Global Markets and Technologies for Photonic Crystals
The global market for components and modules using photonic crystals was valued at nearly $6 billion in 2014. This market is expected to reach $7.3 billion in 2015 and nearly $17.4 billion in 2020, with a compound annual growth rate (CAGR) of 18.9% from 2015 to 2020.
- An overview of the global markets and technologies for photonic crystals.
- Analyses of global market trends, with data from 2014, estimates for 2015, and projections of CAGRs through 2020.
- Forecasts of the market sizes for the following: Photonic crystal-enabled components and modules such as LEDs, solar and PV cells, displays, biosensors, image sensors, optical fibers, discrete and integrated optical components as well as lasers and supercontinuum sources.
- Discussion of the technology and commercial promise of photonic crystals across applications and domains.
- Examination of the major stakeholder classes engaged in photonic crystal commercialization and the activities of key players in this domain.
- A breakdown of patent activity regarding design innovations, energy applications of photonic crystals, fabrication and synthesis methodologies, integrated circuits and quantum dots, laser applications of photonic crystals, lighting applications, photonic crystal fiber applications, sensor applications, and telecommunications applications.
- Comprehensive company profiles of major players in the industry.
SCOPE OF THE REPORT
The report forecasts the size of the market in current U.S. dollars for overall components and modules internalizing photonic crystals in value terms for each individual component, as well as in module and volume terms wherever possible, from 2014 through 2020.
The report forecasts the market size for:
- Photonic crystal–enabled components and modules such as LEDs, solar and PV cells, displays, biosensors, image sensors, optical fibers, discrete and integrated optical components, and lasers and supercontinuum sources.
- Forecasts are classified on the basis of application vertical, photonic crystal dimension, and geographic region.
The Executive Summary provides a snapshot of key findings.
The chapter discussing the theoretical overview of photonic crystals provides an overview of the market size of components and modules internalizing photonic crystals from 2014 through 2020. It also lays down the theoretical ground for better appreciation of the technology and commercial promise of photonic crystals across applications and domains.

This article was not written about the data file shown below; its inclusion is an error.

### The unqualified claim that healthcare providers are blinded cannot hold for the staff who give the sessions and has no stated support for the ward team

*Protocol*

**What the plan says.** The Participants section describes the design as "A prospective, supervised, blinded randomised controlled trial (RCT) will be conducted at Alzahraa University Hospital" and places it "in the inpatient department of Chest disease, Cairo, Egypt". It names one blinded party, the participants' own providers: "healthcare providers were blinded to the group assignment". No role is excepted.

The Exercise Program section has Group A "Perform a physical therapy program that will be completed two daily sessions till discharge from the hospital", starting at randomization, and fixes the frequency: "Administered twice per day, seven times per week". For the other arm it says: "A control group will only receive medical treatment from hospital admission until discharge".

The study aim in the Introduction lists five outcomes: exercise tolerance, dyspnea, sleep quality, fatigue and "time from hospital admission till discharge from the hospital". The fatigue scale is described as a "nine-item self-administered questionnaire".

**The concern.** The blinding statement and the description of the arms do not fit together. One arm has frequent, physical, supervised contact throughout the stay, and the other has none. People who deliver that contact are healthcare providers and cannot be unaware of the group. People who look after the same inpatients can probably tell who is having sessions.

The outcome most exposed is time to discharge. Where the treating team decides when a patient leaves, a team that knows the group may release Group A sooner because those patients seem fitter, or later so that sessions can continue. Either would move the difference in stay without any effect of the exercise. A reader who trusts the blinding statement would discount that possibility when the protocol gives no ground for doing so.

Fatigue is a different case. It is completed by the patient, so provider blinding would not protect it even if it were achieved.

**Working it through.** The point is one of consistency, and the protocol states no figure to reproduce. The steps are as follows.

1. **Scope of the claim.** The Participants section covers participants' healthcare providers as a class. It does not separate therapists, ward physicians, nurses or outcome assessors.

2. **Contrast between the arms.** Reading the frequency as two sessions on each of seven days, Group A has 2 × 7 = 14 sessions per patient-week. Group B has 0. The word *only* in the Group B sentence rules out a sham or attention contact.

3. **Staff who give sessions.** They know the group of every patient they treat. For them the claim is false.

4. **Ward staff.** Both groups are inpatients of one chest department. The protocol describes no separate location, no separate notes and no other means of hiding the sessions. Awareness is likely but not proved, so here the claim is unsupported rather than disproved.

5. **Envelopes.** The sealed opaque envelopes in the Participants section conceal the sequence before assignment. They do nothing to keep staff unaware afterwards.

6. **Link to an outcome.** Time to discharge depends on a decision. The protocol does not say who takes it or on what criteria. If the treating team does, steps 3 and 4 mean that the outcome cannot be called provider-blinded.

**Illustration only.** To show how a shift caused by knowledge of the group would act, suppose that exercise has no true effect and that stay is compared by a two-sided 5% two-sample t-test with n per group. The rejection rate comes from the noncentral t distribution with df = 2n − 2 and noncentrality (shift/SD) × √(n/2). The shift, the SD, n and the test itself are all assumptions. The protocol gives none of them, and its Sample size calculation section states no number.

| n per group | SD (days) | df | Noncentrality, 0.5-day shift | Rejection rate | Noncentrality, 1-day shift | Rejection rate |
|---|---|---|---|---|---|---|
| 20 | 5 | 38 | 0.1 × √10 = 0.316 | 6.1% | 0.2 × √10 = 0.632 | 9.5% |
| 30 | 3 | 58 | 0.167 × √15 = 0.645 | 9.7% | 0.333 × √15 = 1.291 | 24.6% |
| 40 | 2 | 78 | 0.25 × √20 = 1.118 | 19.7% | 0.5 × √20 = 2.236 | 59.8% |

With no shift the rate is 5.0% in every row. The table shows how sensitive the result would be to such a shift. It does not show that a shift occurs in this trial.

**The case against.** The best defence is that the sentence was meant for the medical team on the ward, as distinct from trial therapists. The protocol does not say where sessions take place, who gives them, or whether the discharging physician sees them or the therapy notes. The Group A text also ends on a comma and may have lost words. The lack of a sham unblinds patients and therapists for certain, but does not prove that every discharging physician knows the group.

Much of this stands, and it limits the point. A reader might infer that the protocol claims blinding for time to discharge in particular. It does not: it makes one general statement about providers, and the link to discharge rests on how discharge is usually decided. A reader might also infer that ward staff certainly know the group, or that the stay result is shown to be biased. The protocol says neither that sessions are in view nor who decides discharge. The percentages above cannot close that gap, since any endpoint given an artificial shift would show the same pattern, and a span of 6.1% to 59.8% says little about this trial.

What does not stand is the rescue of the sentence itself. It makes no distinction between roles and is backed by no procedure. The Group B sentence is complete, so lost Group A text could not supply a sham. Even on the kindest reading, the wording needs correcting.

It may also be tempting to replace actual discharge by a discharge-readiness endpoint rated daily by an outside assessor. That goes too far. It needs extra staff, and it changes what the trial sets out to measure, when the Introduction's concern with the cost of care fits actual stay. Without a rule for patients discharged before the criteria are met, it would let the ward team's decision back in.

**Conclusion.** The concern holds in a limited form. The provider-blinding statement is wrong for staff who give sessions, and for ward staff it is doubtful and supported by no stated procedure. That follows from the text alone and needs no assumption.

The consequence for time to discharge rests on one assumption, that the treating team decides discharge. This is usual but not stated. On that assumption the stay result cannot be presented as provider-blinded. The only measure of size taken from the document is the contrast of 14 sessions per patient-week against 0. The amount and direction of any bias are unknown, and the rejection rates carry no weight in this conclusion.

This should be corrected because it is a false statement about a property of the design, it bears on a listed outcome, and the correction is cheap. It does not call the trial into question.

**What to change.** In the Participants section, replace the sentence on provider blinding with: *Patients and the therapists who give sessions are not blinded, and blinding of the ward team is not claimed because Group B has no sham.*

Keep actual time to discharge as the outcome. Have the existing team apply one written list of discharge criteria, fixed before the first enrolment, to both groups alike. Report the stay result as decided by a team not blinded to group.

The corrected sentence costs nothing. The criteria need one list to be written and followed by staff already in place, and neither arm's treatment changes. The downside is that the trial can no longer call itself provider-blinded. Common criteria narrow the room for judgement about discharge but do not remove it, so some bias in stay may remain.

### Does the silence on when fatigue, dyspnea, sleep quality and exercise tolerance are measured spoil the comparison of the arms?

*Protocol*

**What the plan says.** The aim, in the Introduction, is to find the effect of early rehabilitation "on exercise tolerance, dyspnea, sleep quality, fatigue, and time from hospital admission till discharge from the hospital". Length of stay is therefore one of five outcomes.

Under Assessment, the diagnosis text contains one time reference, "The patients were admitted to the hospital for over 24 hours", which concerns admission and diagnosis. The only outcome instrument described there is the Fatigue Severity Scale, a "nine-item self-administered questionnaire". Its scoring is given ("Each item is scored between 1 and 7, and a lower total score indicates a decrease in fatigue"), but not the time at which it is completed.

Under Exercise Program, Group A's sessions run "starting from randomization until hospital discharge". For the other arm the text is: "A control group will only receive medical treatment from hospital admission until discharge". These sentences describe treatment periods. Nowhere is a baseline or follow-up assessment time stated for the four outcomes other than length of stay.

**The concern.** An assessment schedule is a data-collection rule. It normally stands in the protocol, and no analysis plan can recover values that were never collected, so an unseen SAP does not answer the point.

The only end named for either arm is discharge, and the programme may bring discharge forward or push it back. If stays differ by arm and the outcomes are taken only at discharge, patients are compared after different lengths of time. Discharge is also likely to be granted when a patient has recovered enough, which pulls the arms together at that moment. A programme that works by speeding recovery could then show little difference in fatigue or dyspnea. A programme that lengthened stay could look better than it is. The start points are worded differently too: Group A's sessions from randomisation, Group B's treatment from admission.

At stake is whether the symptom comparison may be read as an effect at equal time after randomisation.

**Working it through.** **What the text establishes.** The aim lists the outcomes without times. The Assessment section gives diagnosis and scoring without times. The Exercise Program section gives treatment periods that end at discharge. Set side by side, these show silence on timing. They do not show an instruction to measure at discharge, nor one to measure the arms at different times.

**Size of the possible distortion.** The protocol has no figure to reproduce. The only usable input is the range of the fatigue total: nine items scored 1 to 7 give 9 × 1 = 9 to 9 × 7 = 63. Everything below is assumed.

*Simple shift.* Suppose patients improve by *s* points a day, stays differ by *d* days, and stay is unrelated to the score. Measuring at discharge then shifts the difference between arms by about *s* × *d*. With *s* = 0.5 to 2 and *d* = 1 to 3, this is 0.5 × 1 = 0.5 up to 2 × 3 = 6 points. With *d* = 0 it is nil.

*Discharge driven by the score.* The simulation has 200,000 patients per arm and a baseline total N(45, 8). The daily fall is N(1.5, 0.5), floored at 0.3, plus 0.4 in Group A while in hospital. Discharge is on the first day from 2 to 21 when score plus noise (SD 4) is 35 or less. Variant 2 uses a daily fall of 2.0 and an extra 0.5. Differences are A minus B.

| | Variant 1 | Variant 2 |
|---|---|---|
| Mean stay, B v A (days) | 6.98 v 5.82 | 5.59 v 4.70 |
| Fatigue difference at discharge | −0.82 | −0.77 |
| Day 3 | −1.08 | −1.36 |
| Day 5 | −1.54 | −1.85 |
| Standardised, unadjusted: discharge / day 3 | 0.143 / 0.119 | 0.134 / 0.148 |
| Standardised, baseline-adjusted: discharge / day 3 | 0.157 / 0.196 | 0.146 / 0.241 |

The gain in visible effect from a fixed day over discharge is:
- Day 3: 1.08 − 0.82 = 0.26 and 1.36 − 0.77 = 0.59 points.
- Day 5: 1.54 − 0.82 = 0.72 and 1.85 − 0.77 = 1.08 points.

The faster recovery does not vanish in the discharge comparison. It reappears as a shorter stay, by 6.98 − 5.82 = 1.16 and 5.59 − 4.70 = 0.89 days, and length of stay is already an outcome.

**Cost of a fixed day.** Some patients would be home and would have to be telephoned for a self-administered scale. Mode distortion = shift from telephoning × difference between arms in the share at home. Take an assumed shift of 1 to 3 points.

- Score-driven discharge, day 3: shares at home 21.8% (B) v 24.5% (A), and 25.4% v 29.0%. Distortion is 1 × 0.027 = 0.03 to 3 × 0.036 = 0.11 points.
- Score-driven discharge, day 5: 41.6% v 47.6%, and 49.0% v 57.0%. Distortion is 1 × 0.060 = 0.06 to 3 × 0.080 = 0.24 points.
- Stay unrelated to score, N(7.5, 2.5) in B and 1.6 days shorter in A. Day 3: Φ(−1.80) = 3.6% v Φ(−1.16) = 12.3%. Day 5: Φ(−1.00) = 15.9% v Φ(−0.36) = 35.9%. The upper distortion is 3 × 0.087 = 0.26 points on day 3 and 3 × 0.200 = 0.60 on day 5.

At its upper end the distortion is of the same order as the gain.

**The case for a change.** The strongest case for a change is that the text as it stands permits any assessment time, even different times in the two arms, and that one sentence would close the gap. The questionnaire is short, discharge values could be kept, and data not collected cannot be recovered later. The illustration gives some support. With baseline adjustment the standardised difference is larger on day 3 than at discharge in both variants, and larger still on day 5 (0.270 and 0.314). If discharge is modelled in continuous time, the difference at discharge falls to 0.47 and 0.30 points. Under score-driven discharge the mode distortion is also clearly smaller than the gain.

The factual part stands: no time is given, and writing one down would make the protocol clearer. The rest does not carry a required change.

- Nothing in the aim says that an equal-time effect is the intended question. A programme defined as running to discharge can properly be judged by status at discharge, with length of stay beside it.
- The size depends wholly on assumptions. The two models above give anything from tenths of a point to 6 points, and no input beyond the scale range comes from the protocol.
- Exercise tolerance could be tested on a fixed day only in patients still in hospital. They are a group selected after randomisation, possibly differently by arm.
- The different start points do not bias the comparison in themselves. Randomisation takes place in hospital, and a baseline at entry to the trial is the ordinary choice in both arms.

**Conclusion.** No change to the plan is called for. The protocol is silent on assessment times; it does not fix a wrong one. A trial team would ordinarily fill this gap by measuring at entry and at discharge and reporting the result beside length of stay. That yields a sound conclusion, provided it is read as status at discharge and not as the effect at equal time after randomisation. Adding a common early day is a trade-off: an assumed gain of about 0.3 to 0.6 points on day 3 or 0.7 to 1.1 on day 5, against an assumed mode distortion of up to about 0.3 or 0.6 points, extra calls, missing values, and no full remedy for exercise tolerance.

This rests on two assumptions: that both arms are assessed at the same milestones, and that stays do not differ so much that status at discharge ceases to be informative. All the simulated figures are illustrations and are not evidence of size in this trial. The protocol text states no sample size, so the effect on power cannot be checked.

The chapter on global markets for photonic crystal components and modules provides a detailed analysis of the present–day state of the art in photonic crystal applications. It also deals with individual components and modules in which photonic crystals are poised to make the most prominent marks. It discusses the market potential in terms of verticals, dimensions and geographic regions. It uncovers the basic theory behind the running of these modules, and then emphasizes the advantages ushered by photonic crystals over conventional methods and materials.
The chapter on vendor and stakeholder analysis lists and explains the major stakeholder classes engaged in photonic crystal commercialization. It also analyzes the activities of key players in this domain.
The U.S. Patent Analysis chapter highlights the patenting activity underway in the area of photonic crystals. The chapter classifies the patents awarded according to functional categories such as design innovations; energy applications of photonic crystals; fabrication and synthesis methodologies; integrated circuits and quantum dots; laser applications of photonic crystals; lighting applications of photonic crystals; photonic crystal fiber applications; sensor applications of photonic crystals and telecommunications applications of photonic crystals.
Kaustubha Parkhi has worked in a wide range of functional roles with leading telecommunications operators and service providers such as Reliance Infocomm, Ramco Systems and BPL Cellular. He has written on an array of telecommunications and electronics–related subjects based on his critical analysis of the underlying technology and its business impact. Kaustubha holds a Bachelor of Engineering degree (equivalent of Bachelor of Science) in electronics and telecommunications, as well as an MBA in systems.